China has had a number of foreign policy gaffes over the past couple of years and its very recent attempt at imposing a fishing ban in the South China Sea (known to the Vietnamese as the “East Sea”) is yet another stumble. Attempting to protect and encourage the replenishment of fishing stock during the spawning season, China announced on May 11, 2011 a fishing ban to run from May 16 through August 1 over an area hotly contested by several South East Asia countries, most notably by Vietnam.
While replenishing the fishing stock may well be a noble ideal, China’s unilateral action is guaranteed to gin up a firey defiance by the Vietnamese, with fishermen ignoring the ban, boat seizures and violent confrontations– all too predictable.
Vietnam has a 1000 mile coastline to protect and its Eastern Sea is an essential part of its defense perimeter that it has, and will continue to jealously protect. China knows this all too well– given its historical battles and scrapes with Vietnam in these same waters over the millennia.
China’s unilateral muscle-flexing in the South China Sea is hardly simply to protect the fishing stock which Vietnam’s marine industry depends upon. China had to know full well that its fishing ban would necessarily force a response from Vietnam and give the PRC an opportunity to reinforce its imprimatur over the disputed waters.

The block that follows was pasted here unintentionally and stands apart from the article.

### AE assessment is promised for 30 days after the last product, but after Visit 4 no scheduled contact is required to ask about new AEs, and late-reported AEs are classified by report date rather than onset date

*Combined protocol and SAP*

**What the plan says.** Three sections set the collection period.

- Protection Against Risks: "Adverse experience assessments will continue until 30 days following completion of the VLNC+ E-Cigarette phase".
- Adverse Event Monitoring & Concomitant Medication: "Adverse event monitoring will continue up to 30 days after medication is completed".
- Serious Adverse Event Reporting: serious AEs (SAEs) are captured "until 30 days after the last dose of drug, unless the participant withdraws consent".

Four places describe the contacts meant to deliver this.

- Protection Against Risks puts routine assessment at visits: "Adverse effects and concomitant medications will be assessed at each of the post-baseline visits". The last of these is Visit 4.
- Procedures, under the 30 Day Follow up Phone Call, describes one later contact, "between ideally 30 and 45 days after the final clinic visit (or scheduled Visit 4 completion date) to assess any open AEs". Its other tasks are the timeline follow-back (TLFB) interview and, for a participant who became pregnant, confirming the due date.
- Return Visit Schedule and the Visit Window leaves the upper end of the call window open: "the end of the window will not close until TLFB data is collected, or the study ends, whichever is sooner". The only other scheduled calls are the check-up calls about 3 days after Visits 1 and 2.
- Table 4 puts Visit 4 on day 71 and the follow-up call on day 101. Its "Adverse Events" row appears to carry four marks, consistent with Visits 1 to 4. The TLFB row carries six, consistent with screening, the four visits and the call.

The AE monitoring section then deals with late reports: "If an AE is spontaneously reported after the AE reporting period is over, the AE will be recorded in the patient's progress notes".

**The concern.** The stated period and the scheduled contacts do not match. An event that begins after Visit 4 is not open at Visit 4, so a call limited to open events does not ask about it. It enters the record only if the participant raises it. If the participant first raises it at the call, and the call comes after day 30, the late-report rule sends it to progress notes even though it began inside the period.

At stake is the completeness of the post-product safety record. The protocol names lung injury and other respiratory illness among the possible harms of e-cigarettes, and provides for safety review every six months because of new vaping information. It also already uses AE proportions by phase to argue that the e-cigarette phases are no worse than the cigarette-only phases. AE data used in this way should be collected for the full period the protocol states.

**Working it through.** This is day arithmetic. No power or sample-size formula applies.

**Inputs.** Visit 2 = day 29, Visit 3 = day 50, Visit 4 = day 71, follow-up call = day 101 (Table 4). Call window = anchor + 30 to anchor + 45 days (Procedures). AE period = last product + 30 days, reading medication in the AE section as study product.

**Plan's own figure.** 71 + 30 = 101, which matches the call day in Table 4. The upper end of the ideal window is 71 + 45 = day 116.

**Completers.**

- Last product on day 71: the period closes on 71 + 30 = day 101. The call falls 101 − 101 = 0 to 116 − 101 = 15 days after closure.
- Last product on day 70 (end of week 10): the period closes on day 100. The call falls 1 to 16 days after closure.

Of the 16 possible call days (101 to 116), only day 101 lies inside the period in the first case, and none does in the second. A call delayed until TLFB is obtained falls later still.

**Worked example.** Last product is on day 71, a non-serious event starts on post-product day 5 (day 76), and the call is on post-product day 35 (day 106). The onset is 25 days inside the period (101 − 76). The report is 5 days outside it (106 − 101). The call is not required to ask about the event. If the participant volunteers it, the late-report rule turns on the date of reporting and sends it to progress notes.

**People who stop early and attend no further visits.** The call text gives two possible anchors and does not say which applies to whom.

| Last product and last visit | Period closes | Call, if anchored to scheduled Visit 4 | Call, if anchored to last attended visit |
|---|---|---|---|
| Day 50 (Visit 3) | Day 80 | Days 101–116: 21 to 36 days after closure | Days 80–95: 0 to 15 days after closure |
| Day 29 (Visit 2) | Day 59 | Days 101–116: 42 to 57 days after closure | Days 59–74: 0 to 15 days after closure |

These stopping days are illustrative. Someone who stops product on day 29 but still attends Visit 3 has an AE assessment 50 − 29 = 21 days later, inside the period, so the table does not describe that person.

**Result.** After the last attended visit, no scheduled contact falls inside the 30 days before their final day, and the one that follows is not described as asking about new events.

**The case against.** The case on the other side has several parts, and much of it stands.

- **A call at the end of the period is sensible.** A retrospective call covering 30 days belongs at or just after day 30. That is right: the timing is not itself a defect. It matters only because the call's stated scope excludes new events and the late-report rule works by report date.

For Vietnam, the Eastern Sea is its “line in the sand.” Vietnamese public opinion will not stand for any moves by China to nip bites out of Vietnamese waters. China knows this but its policymakers blundered ahead anyway.
Defiance by little colorful Vietnamese fishing boats is one thing. China did not anticipate, however, the announcement by the Vietnamese Navy that it now intends to conduct live firing exercises off of Vietnam’s central coast directly into waters affected by the fishing ban.
Such are the perils of unilateralism–especially when you have a little sleeping tiger to the south.